Merry Christmas.


12 Comments on “Merry Xmas (and some reflections on the blog)”

  1. Matthew says:

    Hey they’re quite impressive figures Alan. My humble little bicycle blog only gets that many hits every 8 weeks.(And my clean air blog only gets hits from lawyers who want to sue me.)

    Still your figures are not too shabby for someone who only pretends to be pro public transport. 🙂

  2. Michael says:

    Thanks for your site. It’s great having a blog that focuses on Melbourne planning. I hope you are able to continue in the new year.

  3. Dave says:

    Maybe we could keep up in the comments if you posted only 3 times per week : )
    I don’t know how you’ve managed to get through so much – but always interesting. Great to have an excellent planning/associated blog, especially focused on Melbourne but with broad applicability most of the time.
    Look forward to next year.

  4. Bruce Dickson says:

    Congratulations on a truly splendid year of blogging Alan and for the real success of your approach and the interest your content generates!

    You have (typically) surveyed the issues and variable extremely well in your piece and with that nice relaxed style and concise writing you should be admired for. (Anything BUT ‘academic’ in this respect!)

    I admire your work for the focus you place on trying to establish some real facts and figs to help us establish more accurate understandings and make better decisions.

    This is very different to the largely opinion based approaches of the vast majority of blogs! Fox News and Murdoch’s ‘news’ outlets would never want to hire you for this very reason!!

    I also think it is this part of your evaluation today that hits close to the most likely truth about the rate of comments received – “Perhaps the posts don’t leave enough “room” for others to contribute to the idea.”

    You do cover most of the possible angles and aspects to each issue you blog about very well. Again something to feel good about and be praised for, not a fault that we cannot deal with!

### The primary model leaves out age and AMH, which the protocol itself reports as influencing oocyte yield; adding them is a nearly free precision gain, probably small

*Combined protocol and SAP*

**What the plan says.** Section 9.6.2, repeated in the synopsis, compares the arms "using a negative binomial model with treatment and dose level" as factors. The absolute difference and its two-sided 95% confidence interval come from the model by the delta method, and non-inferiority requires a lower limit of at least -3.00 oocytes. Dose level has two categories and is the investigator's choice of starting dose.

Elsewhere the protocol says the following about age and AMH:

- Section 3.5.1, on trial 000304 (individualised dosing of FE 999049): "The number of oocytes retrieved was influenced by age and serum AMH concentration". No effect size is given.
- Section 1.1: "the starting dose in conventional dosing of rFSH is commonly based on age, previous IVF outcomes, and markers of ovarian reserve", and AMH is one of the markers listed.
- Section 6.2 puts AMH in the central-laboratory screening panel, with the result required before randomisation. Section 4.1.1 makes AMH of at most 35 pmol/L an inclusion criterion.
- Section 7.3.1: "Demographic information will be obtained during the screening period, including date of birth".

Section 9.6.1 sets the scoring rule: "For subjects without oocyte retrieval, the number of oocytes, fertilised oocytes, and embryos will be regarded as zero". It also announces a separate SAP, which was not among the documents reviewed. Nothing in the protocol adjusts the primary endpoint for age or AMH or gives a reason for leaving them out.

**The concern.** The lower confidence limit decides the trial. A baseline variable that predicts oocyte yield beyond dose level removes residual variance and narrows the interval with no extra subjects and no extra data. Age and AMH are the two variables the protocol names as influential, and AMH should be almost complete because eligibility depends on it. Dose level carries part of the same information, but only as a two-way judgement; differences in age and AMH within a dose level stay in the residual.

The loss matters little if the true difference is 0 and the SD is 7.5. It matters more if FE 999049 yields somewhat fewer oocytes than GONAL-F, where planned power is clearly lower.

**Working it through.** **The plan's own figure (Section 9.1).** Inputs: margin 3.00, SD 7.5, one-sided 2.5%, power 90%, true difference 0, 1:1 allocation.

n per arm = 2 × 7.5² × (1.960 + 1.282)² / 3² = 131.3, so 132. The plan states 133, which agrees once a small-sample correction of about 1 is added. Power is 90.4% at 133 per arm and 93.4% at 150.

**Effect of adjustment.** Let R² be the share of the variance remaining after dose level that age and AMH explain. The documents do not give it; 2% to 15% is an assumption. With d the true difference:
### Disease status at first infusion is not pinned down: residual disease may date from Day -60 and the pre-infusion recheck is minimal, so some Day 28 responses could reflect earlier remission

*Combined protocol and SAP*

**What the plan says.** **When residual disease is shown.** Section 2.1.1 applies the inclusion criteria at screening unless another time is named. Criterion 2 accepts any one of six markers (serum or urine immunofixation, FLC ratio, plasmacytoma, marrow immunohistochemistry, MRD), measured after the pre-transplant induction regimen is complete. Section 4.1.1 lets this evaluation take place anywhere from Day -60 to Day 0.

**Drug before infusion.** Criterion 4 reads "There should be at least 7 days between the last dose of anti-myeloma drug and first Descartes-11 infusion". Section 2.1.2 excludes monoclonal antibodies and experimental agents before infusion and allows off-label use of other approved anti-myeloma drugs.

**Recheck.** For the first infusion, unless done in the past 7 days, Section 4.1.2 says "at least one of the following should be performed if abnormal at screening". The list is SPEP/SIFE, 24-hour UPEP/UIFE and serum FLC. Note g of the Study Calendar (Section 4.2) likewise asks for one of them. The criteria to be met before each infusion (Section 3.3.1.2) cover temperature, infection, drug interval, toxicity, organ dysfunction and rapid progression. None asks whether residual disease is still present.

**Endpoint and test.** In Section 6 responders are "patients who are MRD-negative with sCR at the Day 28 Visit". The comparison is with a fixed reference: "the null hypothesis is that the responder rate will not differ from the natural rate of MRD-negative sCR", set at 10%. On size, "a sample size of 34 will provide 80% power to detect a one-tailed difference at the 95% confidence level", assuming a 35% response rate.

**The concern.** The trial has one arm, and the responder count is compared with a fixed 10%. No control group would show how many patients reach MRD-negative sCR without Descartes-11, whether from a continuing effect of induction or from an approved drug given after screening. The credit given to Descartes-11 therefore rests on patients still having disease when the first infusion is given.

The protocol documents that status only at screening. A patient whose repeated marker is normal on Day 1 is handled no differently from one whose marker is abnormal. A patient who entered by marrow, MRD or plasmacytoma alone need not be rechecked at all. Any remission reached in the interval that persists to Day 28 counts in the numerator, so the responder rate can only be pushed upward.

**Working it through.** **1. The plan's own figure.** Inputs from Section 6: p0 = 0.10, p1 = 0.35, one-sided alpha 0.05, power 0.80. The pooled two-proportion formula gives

5. Bruce Dickson says:

    … And by the way, Aussies should feel genuinely proud of their very widespread Irish bloodline links … the video makes it clear just where that great spirit of bullshit detecting and blunt talking really stems from! Also explains the pleasure taken in a tipple or two … or three (the excessess of which should by now really start to be questioned a lot more seriously, maybe).

  6. Chris Greenleaf says:

    Excellent blog Allan. I came across this site through a link within a post on The Age website. You have certainly increased my knowledge of all things urban, and your insight is a breath of fresh air. It pleases me to know I’m not the only one who thinks 30km speed limits are workable solution for Melbourne.

    The number of posts on your site might be due to people having to think about what they post, as apposed to the emotive approach that you get on the Fairfax media sites. I always put a link in though where it’s warranted.

  7. Peter Hill says:

    I enjoy your blog Alan, and I only wish there was someone here in Sydney willing to do something similar. Maybe we are all worried about the bailiffs at the door.
    I hope you have a good break.

    • jack horner says:

      I’ve not found, for Sydney, anything comparable to Alan’s blog for urbanism, or comparable to the Auckland transport blog at http://transportblog.co.nz/ for transport (ie intelligent comment on transport planning issues, not just folks complaining that their train was late)

      Am I wrong? Why is it so?

      It’s a great shame considering what serious problems Sydney has on these issues.

  8. kymbos says:

    Thanks for your efforts, Alan – your blog is compulsory reading these days.

    Just on the stats, I tend to read your blog through Google Reader, which automatically updates as you upload and I don’t need to actually visit the blogs I follow. I don’t know how this affects your numbers, but I presume a fair few people read this way.

    Looking forward to your continued insights,

    Kymbos.

  9. Despite the fact that some of your views drive me up the wall Alan I continue reading your blog virtually every day.

    Your writing is always good and well thought out and I hope that my (mainly conflicting) comments help add to the discussion.

  10. Moss says:

    Great blog Alan, nicely analytical. Would love to see your take on some more of the “fluffy”, “human” side of urban design such as “place making” etc.
    Keep up the good work.

  11. Brad Hall says:

    Thanks Alan. I have enjoyed reading your blog this year and look forward to reading more in the future. As a Melbournian, I consider myself very lucky to have someone like you writing about the world I live in and inhabit.
    Merry Christmas,
    Brad Hall.